Healthcare professionals, clinic- or hospital-based, should be working together as a cohesive unit; however, issues surrounding gender, socioeconomic status, weight, racial and ethnic identity often get in the way of productive work and positive outcomes. Recognizing these issues of identity and bias is crucial to begin to transform the culture in our organizations to that of acceptance and inclusion.

    Identity, bias and socialization

    Consider the intricacies of how our identities are formed, and how socialization influences our opinions and outlook. Our identities are shaped by many aspects of our lives as we mature and assume different roles and personae. An identity wheel (Figure 1) is one type of visual tool that depicts different aspects of how people identify themselves, including gender, race, socioeconomic status, education and other factors.2

    These identities or categories of belonging are fundamental to who we are. Communication is the key to understanding; however, there needs to be a safe way to acknowledge our differences and concepts of self. These categories of belonging are also a significant part of who we are in many situations, such as personal, social and work.

    Within this concept of self and identity, biases are formed. By definition, bias equals preference. Everyone has preferences: Bias in and of itself is not a bad thing — it is simply a reflection of your preferences. Ask yourself: How do the people in your close friend group identify? Most likely, you will find that your friend groups are more culturally similar to you as opposed to diverse. You are biased toward people who are similar to you. Now think about this: Are you more likely to harbor a negative bias against people with a certain characteristic? Before you emphatically respond, “No, I don’t,” know that research tells us that many of these types of cultural biases often operate at an unconscious or implicit level. Most of the time these thoughts or feelings occur without us intentionally thinking about them.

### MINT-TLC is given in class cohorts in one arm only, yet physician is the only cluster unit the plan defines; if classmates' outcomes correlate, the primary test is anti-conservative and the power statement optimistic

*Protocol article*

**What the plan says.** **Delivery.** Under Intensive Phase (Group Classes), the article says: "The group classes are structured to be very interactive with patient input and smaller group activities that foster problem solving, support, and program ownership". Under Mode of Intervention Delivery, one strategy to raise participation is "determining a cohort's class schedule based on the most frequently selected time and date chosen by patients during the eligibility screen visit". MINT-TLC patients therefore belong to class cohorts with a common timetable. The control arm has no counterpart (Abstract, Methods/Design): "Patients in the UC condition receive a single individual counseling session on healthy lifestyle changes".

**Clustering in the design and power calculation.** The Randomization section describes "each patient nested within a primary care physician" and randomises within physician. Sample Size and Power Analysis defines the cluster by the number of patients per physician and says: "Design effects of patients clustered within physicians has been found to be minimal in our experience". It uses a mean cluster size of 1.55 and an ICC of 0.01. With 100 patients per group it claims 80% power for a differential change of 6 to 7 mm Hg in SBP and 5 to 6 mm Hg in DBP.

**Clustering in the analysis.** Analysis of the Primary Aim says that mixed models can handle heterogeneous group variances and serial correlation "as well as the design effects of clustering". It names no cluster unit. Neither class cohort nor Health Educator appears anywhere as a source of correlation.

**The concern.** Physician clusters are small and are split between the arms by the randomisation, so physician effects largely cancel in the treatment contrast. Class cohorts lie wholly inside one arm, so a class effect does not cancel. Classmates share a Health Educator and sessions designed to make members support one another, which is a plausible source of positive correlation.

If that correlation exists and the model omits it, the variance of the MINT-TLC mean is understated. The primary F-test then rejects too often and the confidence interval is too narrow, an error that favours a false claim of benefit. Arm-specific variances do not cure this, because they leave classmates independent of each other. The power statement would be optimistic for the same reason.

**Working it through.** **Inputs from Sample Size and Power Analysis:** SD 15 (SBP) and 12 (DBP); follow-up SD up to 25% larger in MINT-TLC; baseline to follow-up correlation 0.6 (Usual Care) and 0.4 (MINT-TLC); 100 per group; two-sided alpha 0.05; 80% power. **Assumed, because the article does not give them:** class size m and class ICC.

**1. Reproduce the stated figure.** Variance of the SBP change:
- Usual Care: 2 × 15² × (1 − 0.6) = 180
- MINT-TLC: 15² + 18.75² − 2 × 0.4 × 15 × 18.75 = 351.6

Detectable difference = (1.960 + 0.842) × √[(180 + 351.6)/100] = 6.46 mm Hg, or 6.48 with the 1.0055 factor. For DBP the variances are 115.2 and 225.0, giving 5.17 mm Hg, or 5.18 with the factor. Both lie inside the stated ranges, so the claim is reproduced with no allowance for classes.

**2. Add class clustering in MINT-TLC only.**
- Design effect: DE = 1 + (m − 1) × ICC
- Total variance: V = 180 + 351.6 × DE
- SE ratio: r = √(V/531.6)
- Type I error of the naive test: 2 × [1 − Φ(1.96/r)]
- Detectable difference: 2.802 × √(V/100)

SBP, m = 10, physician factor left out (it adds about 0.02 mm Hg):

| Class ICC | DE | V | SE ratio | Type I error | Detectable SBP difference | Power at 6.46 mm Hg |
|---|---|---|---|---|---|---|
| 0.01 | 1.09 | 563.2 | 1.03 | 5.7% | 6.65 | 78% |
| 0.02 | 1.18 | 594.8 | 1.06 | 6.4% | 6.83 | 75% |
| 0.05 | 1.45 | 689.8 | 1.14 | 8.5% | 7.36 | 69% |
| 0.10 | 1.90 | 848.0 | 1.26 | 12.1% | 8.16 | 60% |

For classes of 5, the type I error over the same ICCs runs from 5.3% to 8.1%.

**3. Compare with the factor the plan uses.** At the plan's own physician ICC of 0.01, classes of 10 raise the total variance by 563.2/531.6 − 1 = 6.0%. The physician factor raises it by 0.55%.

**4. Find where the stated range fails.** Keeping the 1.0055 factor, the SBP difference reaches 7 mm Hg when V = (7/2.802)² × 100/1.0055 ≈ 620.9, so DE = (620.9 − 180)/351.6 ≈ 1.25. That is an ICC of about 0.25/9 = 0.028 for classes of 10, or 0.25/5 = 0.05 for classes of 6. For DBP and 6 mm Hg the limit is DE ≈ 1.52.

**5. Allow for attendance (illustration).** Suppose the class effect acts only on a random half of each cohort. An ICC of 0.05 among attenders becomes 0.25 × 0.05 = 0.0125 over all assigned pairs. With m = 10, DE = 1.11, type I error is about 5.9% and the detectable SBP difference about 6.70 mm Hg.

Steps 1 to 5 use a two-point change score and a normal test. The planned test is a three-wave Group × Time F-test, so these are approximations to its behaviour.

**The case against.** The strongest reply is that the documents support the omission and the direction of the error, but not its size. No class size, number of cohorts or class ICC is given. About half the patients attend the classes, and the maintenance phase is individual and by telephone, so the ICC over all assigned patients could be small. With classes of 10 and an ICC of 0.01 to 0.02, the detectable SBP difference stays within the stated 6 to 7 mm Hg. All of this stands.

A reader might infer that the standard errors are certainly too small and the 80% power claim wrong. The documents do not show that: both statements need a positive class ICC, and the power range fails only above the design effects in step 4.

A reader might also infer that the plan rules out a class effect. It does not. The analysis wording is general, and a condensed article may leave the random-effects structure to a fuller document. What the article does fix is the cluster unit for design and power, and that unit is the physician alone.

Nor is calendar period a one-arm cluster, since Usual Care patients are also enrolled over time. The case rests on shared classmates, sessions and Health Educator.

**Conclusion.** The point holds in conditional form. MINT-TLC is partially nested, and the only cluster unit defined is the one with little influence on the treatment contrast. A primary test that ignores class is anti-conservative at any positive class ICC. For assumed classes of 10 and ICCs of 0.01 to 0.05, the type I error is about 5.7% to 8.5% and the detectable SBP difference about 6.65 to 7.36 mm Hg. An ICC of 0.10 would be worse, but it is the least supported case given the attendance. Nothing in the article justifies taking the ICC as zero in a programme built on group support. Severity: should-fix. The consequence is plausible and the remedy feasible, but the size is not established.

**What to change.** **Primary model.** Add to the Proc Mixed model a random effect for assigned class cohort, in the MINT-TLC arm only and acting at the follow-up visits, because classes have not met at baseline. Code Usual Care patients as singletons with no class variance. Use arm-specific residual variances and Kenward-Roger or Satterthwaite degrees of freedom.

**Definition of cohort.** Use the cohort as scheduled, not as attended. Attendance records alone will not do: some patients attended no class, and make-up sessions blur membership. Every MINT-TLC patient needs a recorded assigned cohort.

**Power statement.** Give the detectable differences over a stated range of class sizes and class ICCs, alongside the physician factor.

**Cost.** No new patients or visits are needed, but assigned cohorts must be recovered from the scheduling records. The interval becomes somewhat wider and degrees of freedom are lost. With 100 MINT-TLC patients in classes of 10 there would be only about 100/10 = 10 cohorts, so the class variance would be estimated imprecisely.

Socialization or social shaping can happen through explicit means or more subtle implicit means. Socialization is a concept that covers the learned norms around gender, attractiveness, career expectations and stereotypes, among other characteristics (think about the stereotypical expectation that women are nurses and men are physicians).

    It is an entire process of learning along the course of life and influences behavior, beliefs and actions. It tells you what is reinforced and what gets punished. Biases are the result of socialization. In the process of dismantling any bias you recognize, try to connect the origin of the bias to a specific message you received while growing up.

    Perception and perspective

    Biases and prejudices are based on how we perceive people, and they may be real or perceived. For example, just because someone does not have insurance does not mean they cannot pay for their healthcare services. Oftentimes, though, that is the perception. Perception is unreliable, at best, because it is shaped by one’s socialization and life experiences. Often, we perceive that we are right and the other person is wrong simply because we are standing on different sides of a picture. Depending on the perspective, both can be right. But when this perspective mismatch happens, work is halted, processes become inefficient, and toxic environments are created when the seeds of misperception are allowed to take root and grow unchallenged.

    To prevent misperceptions:

    • Address the overall environment and interpersonal dynamics from an internal and external perspective.
    • Look internally. Assess how your socialization, identity and experiences have affected the way you see the world and others.
    • Look externally. Consider how your patients and staff see and experience the world.